Tag Archives: Peers Workshops

Make them beg for it – aka “envy”

In his book Evil by design, Chris Nodder composes the savoir-faire in design. As a human-centered designer, he suggests a guide based on the seven deadly sins, in order to make a product attractive and desirable to get. This week’s reading assignment is the chapter “Envy” and our fellow student is going to present his master’s project in this context.

A very successful example of how envy works towards a marketing strategy is Tom Sawyer’s attitude in Mark Twain’s The Adventures of Tom Sawyer, as it is highlighted in the introduction of  Evil by design. The boy managed to present his dull and strenuous task as appealing and fun instead and finally his friends were aspired to get it done. Behaviorism and conditional psychology are considerably important parameters when it comes to designing a product or even a strategy to promote it. According to the author, the stages to make a product desirable include secrecy, scarcity, identity, aesthetics and functionality.

The manufacturing of envy involves the approach of “full-on destructive envy”, which assures that the item is a must-have. This is a remarkable technique of attracting buyers and users to a product/service promoted. Since our fellow student’s project mainly targets a specific clientele (for children), I can picture how the word-of-mouth could work in this case.

In general, this chapter reminded me of Pavlov’s dogs and although this experiment is not mentioned with regards to rewards and payments, I think it would be an outstanding fit. However, Nodder mentions reinforcement on a later chapter (Greed), that deals with the gaming industry and gambling in particular.

 

Comments online

This week we were assigned readings from our fellow student, who is looking at comments found online (news articles and social media).

On the one hand, Suler (The Online Disinhibition Effect) focuses on the luxury of the anonymity that is offered online and engages individuals to share their opinion in a comment format. On the other hand, Reagle  (Reading the Comments) puts up with the toxicity in comments sections. Bringing these views together, this video approaches the comments discussion from a design/interface perspective.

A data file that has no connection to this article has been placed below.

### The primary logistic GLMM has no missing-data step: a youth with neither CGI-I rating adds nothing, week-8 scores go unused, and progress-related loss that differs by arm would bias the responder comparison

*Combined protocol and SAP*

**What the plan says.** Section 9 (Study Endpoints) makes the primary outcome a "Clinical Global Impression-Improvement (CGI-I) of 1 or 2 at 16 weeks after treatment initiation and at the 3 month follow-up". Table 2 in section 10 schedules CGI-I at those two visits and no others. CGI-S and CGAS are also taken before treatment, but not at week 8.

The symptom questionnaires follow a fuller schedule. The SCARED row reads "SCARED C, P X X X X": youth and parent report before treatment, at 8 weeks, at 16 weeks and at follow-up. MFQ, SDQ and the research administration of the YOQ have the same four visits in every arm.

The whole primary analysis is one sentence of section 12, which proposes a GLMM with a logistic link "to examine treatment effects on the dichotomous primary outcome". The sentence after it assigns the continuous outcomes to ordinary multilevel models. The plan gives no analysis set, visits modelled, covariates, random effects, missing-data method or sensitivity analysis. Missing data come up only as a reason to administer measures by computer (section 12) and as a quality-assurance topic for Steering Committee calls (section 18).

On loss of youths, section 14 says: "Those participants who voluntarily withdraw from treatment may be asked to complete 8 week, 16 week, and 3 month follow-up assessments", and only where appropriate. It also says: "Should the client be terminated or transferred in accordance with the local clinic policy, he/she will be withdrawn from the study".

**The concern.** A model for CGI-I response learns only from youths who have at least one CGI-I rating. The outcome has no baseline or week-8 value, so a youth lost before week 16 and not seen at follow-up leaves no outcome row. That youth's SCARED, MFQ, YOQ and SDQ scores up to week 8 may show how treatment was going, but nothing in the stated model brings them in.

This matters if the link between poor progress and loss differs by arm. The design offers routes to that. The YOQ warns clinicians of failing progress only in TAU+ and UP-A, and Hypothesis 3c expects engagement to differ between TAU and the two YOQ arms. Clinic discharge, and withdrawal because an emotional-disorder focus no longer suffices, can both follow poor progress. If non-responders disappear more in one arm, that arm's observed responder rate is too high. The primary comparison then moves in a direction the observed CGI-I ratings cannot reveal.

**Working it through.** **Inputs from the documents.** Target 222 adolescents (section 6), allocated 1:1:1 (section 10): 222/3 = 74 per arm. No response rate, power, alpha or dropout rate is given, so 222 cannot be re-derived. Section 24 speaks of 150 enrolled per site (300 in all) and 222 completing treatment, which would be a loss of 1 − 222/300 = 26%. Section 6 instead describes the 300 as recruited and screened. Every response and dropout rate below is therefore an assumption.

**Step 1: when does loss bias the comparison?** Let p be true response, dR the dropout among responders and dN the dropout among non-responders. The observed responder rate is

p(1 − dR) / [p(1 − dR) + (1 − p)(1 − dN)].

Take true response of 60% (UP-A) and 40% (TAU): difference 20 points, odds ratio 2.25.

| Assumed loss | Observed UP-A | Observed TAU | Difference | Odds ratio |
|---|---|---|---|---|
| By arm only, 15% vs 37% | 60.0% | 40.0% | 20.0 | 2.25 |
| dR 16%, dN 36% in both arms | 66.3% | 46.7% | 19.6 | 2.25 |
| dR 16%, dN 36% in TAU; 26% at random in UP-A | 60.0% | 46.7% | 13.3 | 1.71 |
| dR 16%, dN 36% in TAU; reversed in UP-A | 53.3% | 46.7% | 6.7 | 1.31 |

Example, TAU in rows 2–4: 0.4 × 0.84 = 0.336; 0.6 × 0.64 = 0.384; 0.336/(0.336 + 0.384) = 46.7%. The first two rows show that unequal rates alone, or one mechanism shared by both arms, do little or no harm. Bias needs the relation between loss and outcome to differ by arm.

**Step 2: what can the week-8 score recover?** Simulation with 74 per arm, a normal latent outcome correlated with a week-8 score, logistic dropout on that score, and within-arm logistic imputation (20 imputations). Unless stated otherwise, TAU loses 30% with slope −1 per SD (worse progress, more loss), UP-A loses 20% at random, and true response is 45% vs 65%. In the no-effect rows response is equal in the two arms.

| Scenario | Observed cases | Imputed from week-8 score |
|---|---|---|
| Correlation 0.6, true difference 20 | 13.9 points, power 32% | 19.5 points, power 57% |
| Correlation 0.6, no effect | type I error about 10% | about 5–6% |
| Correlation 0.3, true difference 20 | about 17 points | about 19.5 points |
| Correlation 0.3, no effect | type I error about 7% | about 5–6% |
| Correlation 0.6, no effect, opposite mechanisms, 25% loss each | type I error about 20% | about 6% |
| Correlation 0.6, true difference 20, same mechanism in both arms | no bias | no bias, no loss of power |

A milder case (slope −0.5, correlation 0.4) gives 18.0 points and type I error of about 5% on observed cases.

As an everyday life observer, I would like to point out the qualitative difference of comments posted on social media or on news articles. In both cases, I can see the intention behind the comments made, this is why categorizing the comments had been a brilliant idea!

However, is it the perception of anonymity that encourages participation through comments, or the diverse nature of commitment that commenting implies?

In other words, when submitting a comment on an article, one has to be a member/register a username; if there are replies to comments, the authors get notified. This also happens in social media, with the main difference that notifications refer to replies or other comments/tags made by familiar persons (friend list). So, when commenting on a news article, the main intention would be to be heard, share an opinion or even direct the audience towards relevant discussions that are interest-driven in some cases.

How easy and appealing is it to comment online?

I recently noticed that while reading an article on Facebook, the cursor flashes in the comment field, engaging the reader to comment. Personally, I see bigger potential in comment fields content, evolving mimics of the post field content or even of search engines content and databases. Lately, I discovered this interesting tool useful to researchers who would like to explore the FAQ. I could not help myself but try it with the “comments on” search and here’s what I got:

It seems that people are very interested to read through comments on various topics for their own reasons.

After having completed the readings and watched the video, my personal conclusion about online comments consists of the following attitudes and phenomena:

  • Serial commentators
  • Hushing toxicity
  • Silent majority

All in all, I wonder, is this an identical replica of democracy represented in online participatory cultures? To be honest, it is not very progressive. Is this happening in the real world too? Reminds me of my childhood…

I graduated from a very strict high school (catholic) where students had specific dress code restrictions. Apart from being encouraged to wear decent and clean clothes at all times, we were not allowed to wear T-shirts or sweaters with stamps representing textual statements, music bands, football clubs etc. It is obvious that the school authorities wanted to avoid conflicts and debates among students and limiting youth fan cultures had been their respectful way to do so. Certainly, freedom of speech was highly encouraged, so we could talk about the  football team we support or our favorite band. Does this mean that our comments were invisible?

By the way, you guys let me down, I wore my “JUSTIN FOREVER” T-shirt in class today and there was no comment from any of you 🙁

Would you comment if I made this statement online?